Often the mismatch is in degree: sure, it’s reasonable to be fearful in the face of this mysterious new virus, but how fearful? There’s a chance of sickness for all of us, but most of us will just experience flu-like symptoms and recover. What about all the fears of cancelled events, childcare issues, and cabin fever? They seem pretty small compared to the fear of death, however remote. Checking the facts helps you articulate what you’re thinking and feeling while recognizing that it doesn’t always match the facts out in the world. Integrating the two offers a far more accurate picture of your world, both internal and external.

Armed with this new clarity on your troubles, it can be tempting to try to immediately fix them. Sometimes action can make you feel better, but instantly eliminating negative feelings isn’t a realistic goal. Usually it’s patience and acceptance that helps feelings fade. COVID-19 offers a useful example: for most of us, feeling no fear would be just as irrational as going into full panic mode. So rather than fighting against fear, anger, or sadness, our task is to accept them and be patient. Feelings are what they are, and they’ll only linger longer if you fight them. Accepting what you can’t change empowers you to focus on what you can.

Share Your Emotions to Build Trust and Connection

Everyone has emotions, and they’re a fundamental part of our experience as human beings. Yet despite this quality that connects all of us, many people get bashful when it comes to sharing their own. “It’s unprofessional!” the story goes. “People will judge me! It will just create more stress and drama!” Yet in practice, it’s often hiding your emotions — not sharing them — that produces those results. If anything creates unprofessional behavior, judgement, stress, and drama, it’s letting big emotions like fear and shame get expressed unconsciously!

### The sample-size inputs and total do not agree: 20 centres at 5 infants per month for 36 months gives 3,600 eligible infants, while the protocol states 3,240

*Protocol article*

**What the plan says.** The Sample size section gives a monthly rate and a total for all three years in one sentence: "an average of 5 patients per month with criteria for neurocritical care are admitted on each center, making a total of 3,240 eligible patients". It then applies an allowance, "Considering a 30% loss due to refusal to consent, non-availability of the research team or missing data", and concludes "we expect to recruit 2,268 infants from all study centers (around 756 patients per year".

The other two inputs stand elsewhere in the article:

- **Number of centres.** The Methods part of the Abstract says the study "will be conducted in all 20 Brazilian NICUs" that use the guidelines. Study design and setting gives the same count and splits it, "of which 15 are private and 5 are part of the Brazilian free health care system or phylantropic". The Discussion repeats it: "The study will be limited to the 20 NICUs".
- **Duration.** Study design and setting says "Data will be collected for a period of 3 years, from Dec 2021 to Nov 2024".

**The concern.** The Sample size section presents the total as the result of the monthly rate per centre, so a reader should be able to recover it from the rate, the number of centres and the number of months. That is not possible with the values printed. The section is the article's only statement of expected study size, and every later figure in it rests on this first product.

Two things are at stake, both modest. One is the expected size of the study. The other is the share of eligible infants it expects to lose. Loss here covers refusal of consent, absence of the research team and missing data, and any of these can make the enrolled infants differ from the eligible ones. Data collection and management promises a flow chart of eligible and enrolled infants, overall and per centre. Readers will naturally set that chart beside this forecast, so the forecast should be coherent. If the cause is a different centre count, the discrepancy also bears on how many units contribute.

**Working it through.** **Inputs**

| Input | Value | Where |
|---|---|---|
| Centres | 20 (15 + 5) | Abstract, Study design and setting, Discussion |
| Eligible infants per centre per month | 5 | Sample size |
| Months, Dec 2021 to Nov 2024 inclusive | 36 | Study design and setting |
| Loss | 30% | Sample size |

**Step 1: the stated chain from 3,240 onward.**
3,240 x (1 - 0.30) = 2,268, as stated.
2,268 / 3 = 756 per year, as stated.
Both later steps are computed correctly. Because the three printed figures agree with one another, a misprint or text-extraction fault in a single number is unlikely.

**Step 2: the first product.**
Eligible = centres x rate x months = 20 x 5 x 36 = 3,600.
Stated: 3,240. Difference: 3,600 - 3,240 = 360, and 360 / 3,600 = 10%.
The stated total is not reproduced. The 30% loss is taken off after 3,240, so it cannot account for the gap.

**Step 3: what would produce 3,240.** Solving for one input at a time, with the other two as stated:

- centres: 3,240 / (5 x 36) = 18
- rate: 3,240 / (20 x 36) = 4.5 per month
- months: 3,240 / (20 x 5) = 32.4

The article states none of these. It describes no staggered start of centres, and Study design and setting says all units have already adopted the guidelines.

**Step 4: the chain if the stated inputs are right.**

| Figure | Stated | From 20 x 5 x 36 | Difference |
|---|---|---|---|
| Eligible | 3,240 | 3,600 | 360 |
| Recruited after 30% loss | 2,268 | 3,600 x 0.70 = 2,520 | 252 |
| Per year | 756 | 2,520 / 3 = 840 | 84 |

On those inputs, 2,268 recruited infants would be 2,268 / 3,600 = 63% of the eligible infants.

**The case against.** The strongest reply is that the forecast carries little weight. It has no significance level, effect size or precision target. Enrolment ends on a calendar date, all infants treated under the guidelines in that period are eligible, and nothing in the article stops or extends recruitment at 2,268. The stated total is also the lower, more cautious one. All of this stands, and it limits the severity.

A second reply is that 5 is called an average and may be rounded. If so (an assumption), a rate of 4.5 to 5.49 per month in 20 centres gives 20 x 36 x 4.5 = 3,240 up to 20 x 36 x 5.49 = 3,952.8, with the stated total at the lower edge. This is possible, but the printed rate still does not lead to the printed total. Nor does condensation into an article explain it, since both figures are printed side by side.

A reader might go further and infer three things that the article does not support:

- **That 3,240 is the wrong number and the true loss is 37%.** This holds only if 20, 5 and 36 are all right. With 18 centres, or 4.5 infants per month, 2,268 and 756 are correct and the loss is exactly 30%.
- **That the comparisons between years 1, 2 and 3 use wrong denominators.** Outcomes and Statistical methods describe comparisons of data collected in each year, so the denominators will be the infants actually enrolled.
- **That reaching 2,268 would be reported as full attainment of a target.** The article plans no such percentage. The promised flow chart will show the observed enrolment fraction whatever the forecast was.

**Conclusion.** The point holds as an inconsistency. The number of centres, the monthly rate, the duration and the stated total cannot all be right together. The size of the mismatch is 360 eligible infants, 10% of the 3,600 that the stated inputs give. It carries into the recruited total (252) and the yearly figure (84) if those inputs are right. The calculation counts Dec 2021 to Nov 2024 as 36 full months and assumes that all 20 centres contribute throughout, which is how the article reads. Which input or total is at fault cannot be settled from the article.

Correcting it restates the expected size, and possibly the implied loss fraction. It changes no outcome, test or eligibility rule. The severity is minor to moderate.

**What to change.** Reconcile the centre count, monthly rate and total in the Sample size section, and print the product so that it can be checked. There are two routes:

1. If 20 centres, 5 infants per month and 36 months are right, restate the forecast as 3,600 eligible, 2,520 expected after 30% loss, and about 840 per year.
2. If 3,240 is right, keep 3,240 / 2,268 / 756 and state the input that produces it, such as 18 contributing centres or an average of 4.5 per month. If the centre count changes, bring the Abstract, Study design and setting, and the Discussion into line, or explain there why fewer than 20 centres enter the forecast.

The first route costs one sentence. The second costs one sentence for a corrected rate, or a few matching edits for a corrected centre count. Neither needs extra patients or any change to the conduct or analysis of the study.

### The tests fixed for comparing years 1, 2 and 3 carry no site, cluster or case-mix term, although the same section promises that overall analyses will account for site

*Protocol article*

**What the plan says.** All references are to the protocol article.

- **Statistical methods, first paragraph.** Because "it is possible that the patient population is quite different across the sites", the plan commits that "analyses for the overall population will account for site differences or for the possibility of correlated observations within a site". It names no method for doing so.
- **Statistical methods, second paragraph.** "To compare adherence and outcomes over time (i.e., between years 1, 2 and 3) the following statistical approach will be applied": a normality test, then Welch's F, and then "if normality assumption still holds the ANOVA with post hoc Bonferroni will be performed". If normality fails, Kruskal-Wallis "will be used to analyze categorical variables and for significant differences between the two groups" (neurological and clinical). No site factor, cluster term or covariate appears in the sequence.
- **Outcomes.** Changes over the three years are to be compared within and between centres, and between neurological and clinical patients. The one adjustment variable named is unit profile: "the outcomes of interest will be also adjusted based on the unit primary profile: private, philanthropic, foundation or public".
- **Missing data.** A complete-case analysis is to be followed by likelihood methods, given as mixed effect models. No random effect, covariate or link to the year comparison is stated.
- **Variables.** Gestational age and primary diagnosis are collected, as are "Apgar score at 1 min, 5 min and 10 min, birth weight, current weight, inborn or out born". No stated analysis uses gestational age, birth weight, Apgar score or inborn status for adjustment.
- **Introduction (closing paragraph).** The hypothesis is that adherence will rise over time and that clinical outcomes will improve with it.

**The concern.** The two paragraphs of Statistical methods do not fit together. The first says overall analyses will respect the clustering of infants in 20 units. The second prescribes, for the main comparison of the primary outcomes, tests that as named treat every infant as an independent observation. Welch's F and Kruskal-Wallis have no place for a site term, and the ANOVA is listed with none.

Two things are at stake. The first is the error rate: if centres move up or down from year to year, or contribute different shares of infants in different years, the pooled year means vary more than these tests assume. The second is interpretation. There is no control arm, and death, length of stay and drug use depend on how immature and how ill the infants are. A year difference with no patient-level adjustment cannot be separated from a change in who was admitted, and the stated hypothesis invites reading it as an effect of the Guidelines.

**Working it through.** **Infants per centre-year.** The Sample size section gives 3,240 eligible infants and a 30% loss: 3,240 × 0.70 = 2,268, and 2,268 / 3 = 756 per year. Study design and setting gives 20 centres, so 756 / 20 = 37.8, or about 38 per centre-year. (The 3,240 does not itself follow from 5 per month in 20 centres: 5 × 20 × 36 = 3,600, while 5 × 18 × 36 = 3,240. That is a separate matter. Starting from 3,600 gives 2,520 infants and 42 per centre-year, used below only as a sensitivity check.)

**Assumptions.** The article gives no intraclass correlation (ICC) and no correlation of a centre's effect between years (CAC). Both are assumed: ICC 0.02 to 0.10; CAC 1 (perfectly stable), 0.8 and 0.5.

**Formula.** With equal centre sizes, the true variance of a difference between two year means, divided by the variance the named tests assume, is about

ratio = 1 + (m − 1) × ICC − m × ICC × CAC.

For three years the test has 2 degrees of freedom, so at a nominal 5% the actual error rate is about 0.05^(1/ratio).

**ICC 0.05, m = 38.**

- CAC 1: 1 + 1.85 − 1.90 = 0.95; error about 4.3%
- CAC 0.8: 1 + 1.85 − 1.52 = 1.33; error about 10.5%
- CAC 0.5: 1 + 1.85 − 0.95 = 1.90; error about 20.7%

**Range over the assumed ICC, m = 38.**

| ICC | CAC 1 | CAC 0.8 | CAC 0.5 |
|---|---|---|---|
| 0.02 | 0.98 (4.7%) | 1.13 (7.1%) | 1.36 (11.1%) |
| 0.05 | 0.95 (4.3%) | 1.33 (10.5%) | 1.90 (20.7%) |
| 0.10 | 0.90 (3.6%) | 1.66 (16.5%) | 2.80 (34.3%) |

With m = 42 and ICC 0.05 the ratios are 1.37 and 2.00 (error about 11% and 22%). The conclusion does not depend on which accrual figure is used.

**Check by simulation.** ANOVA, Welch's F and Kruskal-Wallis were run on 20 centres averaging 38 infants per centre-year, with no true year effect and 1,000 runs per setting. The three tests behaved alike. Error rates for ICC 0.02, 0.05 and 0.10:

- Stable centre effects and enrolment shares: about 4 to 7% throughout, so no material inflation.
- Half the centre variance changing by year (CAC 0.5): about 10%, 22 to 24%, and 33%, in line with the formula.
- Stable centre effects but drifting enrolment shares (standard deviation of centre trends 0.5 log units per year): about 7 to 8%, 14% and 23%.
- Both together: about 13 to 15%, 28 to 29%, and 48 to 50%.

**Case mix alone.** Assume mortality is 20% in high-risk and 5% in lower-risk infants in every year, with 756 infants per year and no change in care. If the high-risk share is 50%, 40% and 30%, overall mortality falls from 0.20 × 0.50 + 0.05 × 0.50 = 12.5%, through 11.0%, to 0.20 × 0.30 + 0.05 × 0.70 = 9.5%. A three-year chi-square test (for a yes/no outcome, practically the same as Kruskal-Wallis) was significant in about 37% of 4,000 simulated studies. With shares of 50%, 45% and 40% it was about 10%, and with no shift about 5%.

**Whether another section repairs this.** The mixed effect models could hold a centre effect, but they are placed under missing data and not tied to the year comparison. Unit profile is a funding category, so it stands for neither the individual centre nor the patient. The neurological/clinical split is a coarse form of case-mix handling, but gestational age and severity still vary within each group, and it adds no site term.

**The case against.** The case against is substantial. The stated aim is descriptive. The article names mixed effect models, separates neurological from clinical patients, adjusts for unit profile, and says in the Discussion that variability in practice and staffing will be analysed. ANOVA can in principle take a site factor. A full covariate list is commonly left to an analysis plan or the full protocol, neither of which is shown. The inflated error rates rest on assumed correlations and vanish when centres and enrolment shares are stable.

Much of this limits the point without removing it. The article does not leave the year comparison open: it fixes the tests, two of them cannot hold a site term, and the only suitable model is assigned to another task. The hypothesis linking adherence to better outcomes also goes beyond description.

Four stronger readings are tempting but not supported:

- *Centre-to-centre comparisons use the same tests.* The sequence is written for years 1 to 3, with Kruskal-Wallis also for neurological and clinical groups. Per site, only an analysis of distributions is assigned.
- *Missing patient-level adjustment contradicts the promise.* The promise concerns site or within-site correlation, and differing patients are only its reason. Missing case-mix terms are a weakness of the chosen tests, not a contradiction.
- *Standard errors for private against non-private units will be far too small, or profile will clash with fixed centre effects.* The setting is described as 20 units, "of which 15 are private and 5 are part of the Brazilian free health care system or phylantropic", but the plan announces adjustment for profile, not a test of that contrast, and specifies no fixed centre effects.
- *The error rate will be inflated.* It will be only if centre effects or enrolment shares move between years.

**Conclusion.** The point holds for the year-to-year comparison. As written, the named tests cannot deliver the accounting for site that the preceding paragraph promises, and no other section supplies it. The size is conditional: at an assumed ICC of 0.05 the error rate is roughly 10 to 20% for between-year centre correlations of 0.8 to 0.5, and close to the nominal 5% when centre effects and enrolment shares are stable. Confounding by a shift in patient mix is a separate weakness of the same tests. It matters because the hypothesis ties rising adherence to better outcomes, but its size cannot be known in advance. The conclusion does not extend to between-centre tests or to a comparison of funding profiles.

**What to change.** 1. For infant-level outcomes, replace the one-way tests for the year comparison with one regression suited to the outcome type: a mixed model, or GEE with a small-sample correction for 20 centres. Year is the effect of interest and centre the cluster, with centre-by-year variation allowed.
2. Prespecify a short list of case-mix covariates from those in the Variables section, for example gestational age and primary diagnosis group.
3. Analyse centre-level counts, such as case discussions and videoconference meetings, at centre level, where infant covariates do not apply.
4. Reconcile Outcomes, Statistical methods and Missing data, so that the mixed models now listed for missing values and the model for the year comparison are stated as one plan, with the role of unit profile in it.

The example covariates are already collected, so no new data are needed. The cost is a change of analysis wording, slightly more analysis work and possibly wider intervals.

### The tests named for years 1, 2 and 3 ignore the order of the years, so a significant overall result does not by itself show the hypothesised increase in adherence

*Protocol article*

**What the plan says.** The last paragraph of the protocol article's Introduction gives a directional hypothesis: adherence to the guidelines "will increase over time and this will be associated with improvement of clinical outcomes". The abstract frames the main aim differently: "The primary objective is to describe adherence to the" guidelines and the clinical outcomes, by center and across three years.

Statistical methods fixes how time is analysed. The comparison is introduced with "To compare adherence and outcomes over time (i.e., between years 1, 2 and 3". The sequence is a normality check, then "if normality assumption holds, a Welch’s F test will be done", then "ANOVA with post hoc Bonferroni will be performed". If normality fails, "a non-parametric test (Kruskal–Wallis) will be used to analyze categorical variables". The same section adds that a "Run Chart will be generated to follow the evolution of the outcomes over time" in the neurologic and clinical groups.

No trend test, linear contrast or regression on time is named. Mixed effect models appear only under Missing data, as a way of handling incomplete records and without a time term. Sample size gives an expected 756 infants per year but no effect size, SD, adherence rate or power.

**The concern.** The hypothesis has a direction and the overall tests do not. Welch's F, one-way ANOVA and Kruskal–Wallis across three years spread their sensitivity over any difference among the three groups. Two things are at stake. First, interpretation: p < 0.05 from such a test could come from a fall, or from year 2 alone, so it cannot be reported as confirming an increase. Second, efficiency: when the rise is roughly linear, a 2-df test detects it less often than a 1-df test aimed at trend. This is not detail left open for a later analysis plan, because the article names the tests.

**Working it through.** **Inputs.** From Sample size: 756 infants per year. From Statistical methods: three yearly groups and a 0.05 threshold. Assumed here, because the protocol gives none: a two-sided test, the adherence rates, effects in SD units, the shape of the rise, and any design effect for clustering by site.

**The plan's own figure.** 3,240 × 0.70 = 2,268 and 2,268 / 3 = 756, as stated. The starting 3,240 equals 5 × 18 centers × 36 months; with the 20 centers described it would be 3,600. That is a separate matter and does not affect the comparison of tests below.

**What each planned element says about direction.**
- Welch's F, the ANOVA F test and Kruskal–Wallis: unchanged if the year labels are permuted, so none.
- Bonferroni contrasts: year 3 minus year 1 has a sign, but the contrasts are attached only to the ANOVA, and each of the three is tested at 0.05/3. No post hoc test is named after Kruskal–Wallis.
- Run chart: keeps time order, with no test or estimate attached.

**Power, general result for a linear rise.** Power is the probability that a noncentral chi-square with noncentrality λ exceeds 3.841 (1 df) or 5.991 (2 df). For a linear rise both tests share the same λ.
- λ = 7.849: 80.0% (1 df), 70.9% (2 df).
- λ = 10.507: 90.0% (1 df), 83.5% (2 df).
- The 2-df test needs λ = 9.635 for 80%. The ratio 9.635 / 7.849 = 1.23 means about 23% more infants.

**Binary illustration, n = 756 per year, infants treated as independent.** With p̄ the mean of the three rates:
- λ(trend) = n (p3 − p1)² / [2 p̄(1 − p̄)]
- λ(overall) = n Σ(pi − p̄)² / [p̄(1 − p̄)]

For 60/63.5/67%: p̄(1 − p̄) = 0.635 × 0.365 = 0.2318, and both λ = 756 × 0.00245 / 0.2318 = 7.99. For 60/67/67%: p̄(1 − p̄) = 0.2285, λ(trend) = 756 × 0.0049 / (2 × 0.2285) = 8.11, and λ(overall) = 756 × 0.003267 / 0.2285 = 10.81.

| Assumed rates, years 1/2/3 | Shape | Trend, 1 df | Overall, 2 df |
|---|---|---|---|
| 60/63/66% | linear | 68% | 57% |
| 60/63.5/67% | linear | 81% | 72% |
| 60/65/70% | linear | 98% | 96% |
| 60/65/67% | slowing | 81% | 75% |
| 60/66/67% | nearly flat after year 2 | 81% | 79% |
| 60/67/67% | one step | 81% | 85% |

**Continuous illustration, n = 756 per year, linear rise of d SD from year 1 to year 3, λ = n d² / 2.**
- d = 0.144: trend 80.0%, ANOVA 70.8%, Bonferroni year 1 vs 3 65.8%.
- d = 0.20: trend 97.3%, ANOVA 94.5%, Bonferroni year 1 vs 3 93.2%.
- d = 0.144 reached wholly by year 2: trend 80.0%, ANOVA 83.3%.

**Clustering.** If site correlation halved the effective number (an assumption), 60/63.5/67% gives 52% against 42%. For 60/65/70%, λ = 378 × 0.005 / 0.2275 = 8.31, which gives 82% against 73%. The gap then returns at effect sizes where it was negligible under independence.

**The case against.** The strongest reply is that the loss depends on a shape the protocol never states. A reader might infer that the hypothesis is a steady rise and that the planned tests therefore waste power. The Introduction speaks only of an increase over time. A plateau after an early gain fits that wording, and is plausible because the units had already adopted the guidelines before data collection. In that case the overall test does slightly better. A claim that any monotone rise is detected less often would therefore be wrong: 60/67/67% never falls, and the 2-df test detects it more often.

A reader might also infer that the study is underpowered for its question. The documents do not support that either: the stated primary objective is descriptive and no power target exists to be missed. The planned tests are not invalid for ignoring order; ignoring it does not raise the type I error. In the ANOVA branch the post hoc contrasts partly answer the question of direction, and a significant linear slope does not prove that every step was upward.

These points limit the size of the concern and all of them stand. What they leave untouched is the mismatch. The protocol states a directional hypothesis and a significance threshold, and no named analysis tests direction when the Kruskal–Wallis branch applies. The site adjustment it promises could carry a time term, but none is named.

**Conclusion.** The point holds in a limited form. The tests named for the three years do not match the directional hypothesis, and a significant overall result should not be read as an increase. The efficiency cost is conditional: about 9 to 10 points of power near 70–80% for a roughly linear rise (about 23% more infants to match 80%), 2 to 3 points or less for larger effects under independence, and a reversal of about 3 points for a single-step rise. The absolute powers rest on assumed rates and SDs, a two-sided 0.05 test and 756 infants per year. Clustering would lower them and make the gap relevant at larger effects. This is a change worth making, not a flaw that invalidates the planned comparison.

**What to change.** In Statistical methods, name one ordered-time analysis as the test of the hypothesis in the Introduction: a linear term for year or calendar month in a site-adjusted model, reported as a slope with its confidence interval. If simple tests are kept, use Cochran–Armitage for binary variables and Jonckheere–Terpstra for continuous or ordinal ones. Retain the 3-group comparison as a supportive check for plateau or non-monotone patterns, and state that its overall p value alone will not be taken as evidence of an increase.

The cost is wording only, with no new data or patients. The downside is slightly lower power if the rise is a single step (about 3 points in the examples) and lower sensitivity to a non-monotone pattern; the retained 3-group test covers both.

Now, that doesn’t mean you have to be an open book: draw the boundaries that feel right to you. But even sharing a little of your internal world (“I’m nervous about next week!”) can be a powerful tool to build trust and help others understand you better. So it’s worth choosing the precise words you use wisely. A good place to start is taking full responsibility for your emotions, often by rephrasing them as an “I statement.” Compare the impact of this statement:

A: “It’s an outrage management hasn’t shut down the office yet!”

B: How dare they question my decision! They clearly have no conception of all the thinking and research that went into this call.

versus this statement:

A: “I don’t feel comfortable going into the office, I’m worried about the risk of infection for all of us.”

B: Hmmm, people are worried, how can I assuage their fears? Maybe it is time to close the office after all.

You can’t know for sure the impact of closing or not closing one office, but you can know for sure that you’re worried about it. And being vulnerable is THE way to build trust with others, so it turns a potential trust breaking moment into a trust building moment. I statements help you stick to the facts—so you come across as vulnerable, not judgmental.

These tools are especially useful for our current crisis, but they’re also a general toolkit for handling emotions in a healthy and useful way. Someday, hopefully soon, our emotions will start retreating into the background once again. Yet their constant influence on our thoughts, words, and actions will remain. So take this opportunity to practice naming, checking the facts, and sharing your emotions. Our emotions offer a powerful source of information about ourselves we can’t afford to ignore.

Many thanks to the great bodies of work on emotion I’ve cribbed ideas from here, including DBT, NVC, and CLG.

Are you a startup CEO, founder, or executive looking to work more with emotion? Feel free to reach out, I’m an executive coach and tech veteran specializing in finding permanent solutions to the pain of startup leadership. Learn more and contact me at kberger.com.

Executive coach and tech veteran specializing in finding permanent solutions to the pain of startup leadership.